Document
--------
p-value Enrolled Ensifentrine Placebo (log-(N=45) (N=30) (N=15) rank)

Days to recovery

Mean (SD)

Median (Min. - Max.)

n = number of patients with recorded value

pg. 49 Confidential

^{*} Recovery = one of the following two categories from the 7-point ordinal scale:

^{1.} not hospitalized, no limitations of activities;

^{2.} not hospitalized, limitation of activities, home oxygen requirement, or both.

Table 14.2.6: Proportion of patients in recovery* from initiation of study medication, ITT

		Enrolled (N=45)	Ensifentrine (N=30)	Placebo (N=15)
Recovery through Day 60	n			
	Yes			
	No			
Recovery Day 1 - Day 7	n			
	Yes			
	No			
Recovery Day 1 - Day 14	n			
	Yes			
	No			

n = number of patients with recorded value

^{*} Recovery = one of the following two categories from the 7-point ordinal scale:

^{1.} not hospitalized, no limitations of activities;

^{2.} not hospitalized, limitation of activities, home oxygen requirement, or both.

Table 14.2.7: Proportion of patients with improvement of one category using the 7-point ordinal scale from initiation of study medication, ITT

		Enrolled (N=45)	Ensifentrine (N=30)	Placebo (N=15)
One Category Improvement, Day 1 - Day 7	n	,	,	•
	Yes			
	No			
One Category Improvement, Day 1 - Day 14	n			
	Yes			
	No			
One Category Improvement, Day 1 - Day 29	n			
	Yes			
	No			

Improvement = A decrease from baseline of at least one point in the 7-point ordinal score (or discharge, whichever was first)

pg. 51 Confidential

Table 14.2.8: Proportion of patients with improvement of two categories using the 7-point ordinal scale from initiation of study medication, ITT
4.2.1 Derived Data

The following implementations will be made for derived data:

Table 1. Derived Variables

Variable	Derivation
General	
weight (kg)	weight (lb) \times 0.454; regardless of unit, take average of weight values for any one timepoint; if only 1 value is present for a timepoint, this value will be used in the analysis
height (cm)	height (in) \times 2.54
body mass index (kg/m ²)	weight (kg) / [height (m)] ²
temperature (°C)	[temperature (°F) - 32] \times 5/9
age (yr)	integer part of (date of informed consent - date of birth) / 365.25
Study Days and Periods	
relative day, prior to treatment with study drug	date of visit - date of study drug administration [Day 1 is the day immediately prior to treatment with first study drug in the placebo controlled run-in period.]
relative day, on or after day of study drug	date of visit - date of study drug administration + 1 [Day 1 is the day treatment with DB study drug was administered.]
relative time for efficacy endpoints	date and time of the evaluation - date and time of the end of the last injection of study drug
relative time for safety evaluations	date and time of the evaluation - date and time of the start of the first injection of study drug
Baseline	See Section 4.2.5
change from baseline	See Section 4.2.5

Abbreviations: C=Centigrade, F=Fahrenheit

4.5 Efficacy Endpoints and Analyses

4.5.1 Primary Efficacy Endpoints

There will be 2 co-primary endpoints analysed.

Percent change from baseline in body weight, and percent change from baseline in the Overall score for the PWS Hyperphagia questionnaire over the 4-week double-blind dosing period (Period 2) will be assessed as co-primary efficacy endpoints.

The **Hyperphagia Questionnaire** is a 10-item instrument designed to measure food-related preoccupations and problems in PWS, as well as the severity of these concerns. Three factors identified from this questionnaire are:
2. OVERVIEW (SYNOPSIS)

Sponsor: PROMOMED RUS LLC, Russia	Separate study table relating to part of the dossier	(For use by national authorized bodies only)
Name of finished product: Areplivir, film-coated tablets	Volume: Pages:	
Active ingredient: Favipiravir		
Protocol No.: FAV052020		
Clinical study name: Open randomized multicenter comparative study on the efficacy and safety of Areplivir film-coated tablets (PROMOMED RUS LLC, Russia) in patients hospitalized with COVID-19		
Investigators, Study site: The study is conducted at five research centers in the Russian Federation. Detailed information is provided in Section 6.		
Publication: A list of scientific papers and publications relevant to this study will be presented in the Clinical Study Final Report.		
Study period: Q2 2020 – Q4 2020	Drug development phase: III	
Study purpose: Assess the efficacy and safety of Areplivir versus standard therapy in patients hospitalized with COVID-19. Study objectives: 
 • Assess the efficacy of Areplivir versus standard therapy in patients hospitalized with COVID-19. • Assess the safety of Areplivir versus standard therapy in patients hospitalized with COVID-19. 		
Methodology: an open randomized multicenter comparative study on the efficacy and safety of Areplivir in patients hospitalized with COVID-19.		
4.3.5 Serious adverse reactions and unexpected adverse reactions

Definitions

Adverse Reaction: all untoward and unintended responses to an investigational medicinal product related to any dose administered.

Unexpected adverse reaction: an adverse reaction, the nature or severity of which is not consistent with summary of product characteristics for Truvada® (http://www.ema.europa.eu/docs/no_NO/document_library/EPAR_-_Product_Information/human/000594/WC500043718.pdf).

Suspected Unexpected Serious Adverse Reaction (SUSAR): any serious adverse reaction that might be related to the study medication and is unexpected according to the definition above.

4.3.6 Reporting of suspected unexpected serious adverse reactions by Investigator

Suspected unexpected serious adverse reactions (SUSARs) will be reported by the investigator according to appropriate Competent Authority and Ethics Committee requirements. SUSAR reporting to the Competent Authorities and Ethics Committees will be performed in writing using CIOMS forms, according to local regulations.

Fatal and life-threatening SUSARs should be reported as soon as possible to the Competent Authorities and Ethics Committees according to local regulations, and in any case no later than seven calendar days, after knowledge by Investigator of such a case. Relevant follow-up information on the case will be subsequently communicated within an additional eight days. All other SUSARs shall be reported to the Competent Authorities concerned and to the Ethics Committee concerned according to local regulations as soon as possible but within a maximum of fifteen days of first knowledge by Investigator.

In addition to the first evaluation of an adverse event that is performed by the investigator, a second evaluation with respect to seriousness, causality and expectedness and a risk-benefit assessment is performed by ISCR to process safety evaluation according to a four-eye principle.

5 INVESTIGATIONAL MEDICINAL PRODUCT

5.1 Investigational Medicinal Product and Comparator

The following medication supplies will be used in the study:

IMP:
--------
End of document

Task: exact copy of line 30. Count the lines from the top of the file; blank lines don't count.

One Category Improvement, Day 1 - Day 14	n			